New HL7 community working to ease the exchange of genomic data

GenomeX will devise ways to apply the FHIR standard to enable use of patients’ genomic information for research or treatment.

GenomeX:, HL7's latest community, is focused on supporting FHIR-based genomic data exchange.

HL7 has launched a new effort, GenomeX, to advance the interoperability of genomic data through the use of its Fast Healthcare Interoperability Resources, or FHIR, standard.

The new GenomeX “community” will develop and promulgate ways to use FHIR to improve access to patients’ genomic information. The initiative is a new domain under CodeX.  CodeX is a FHIR accelerator that aims to speed up the development of interoperable data modeling and applications to improve patient care and research in oncology, cardiovascular medicine and, now, genomics.

"The use of FHIR to support data exchange could lead to wider use of genomic data for medical research and easier inclusion of data in electronic health records for precision patient care."

Steve Bratt, leader of health standards and interoperability, MITRE

The use of genomic information in healthcare is rapidly growing as genomic sequencing becomes more widely available. However, the huge amount of data derived from tests is not easily exchanged between testing labs, which primarily use proprietary systems or older HL7 standards, such as HL7 Version 2.

The use of FHIR to support data exchange could lead to wider use of genomic data for medical research and easier inclusion of data in electronic health records for precision patient care, says Steve Bratt, leader of the health standards and interoperability group at MITRE and a leader within CodeX.

Background and purpose

GenomeX is a logical extension for CodeX, which has been focusing on creating code sets and implementation guides that improve cancer care, for example, by developing ways to support reporting to cancer registries or to link patients to clinical trials through information in their EHRs.

CodeX had anticipated that it would eventually expand efforts to use FHIR in genomics because of the importance of genomic data in treating cancer, Bratt explains.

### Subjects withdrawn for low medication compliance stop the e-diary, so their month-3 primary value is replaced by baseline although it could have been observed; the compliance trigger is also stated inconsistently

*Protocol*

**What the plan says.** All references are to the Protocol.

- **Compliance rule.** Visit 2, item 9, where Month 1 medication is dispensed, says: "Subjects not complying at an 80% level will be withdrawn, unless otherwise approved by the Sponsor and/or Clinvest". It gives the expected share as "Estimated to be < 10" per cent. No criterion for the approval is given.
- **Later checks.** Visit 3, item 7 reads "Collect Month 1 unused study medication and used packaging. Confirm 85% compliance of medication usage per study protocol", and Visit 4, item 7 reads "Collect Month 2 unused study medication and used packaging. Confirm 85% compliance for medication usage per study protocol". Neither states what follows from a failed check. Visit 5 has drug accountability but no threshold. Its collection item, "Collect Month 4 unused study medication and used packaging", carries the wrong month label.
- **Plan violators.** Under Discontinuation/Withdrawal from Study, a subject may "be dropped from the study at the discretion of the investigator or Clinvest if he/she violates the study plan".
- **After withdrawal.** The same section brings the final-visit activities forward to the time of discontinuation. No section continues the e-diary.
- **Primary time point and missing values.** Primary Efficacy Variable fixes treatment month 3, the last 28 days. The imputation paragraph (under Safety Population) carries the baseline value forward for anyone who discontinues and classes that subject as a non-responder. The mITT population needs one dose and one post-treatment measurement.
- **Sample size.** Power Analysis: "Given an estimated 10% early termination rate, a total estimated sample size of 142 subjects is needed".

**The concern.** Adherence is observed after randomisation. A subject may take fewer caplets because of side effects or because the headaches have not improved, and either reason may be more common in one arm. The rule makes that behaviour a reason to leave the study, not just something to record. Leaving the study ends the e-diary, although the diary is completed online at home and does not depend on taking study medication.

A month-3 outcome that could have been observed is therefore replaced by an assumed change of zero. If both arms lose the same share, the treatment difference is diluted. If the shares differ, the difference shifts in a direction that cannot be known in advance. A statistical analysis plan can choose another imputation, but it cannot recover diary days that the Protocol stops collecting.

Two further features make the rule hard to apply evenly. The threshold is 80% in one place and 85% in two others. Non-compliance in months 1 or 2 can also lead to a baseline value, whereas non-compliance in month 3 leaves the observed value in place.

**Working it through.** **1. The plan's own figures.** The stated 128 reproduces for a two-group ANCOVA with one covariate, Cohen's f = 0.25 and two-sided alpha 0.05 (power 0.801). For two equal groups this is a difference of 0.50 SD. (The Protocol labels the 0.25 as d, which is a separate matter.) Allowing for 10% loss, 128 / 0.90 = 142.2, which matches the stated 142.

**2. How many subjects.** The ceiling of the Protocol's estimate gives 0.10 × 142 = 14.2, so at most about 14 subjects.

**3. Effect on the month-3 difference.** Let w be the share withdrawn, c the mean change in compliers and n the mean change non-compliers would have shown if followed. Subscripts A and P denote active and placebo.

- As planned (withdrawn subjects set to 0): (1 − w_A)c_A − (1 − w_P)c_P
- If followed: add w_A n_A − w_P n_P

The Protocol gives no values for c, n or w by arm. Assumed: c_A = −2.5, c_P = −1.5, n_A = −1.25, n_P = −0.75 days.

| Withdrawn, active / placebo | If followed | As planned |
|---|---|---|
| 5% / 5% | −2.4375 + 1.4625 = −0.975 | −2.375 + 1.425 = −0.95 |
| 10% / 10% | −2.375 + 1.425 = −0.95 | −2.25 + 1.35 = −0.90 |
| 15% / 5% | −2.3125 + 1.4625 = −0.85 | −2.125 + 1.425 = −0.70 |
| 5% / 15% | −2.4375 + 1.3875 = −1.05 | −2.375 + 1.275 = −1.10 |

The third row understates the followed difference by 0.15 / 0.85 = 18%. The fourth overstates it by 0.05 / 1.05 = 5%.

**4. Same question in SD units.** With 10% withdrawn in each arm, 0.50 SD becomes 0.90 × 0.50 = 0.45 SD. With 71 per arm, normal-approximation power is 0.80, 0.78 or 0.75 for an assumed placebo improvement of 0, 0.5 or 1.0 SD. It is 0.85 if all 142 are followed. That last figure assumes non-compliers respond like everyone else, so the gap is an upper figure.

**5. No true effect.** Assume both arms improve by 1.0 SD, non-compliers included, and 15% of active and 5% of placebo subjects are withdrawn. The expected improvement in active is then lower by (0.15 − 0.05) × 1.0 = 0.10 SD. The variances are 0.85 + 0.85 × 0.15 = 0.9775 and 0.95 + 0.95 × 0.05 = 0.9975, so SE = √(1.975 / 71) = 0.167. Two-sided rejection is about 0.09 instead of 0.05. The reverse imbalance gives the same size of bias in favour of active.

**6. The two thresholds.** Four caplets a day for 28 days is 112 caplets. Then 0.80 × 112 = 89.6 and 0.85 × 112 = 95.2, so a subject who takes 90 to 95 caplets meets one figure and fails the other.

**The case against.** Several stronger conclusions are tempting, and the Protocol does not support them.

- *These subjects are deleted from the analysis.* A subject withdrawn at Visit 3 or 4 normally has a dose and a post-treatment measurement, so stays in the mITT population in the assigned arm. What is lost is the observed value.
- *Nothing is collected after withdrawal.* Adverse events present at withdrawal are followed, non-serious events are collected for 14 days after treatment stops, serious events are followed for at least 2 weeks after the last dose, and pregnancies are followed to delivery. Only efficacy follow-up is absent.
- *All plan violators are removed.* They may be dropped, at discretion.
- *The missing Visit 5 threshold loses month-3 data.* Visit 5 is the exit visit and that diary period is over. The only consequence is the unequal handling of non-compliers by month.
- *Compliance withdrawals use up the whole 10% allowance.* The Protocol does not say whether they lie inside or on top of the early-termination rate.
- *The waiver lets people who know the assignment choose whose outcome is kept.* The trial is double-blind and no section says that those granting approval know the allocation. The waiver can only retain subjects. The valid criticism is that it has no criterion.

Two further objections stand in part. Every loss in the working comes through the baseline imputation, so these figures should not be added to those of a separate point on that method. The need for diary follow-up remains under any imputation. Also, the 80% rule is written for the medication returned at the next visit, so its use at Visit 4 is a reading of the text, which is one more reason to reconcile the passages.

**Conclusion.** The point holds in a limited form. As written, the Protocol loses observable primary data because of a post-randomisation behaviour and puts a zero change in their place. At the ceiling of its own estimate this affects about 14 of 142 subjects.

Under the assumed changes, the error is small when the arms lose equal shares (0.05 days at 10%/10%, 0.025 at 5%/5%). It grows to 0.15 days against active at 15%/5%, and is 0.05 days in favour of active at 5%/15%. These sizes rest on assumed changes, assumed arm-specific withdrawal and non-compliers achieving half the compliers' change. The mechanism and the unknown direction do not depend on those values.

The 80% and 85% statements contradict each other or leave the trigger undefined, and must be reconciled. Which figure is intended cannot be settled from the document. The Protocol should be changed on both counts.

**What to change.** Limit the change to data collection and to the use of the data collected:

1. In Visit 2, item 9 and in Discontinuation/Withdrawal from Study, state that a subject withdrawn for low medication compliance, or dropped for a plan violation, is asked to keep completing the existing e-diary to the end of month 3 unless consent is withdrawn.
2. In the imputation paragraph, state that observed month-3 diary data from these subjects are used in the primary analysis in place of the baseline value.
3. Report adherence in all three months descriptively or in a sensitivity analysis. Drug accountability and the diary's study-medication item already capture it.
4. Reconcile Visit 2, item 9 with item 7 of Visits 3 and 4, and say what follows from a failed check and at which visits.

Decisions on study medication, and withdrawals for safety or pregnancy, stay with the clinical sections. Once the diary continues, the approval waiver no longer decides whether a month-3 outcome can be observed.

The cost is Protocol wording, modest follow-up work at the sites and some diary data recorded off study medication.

The emerging GenomeX community believes that “enabling the use of a patient’s genomic information in their care opens a new chapter in physicians’ ability to proactively address and more precisely target health conditions,” he says.

The community will work on “scalable pilots that leverage the use of FHIR Genomics across multiple use cases,” Bratt adds. Initially, these are expected to include:

  • FHIR Genomics Data Exchange, which is expected to design and build scalable FHIR Genomics interfaces so that genomic data can easily be shared by laboratories with EHRs or genomic repositories.
  • FHIR Genomics Operations, which will enable access to complex genomic data through APIs so that developers can more easily develop and populate data for a range of genomic applications.

HL7 has already started work on a Genetic Reporting Implementation Guide, which covers the reporting of representations of genetic variations and the results of full and partial genetic sequencing. The GenomeX effort will build off of that to create ways to facilitate the exchange of genomic information among labs, health systems and caregivers.

Without standards, exchanging patients’ genomic data “is a real pain point for everyone,” Bratt adds.

Future directions

GenomeX, which already has held two meetings, will focus its outreach over the next few months on genetic labs, systems vendors and pharmaceutical companies, Bratt says. The community will then outline potential use cases.

Including genomic information in patient records could prove helpful in matching patients to clinical trials that could address their conditions, Bratt points out.

As FHIR use cases are developed to address specific problems in exchanging genomic information, the standard likely will be more widely adopted among records vendors, genetic labs and the broader healthcare industry, he contends.

“FHIR is the information highway of the future. It’s so much easier to use and it’s familiar to developers,” Bratt adds. “Developers understand how to use RESTful APIs. It’s a really unique opportunity in history to impact healthcare through exchanging genomic data.”

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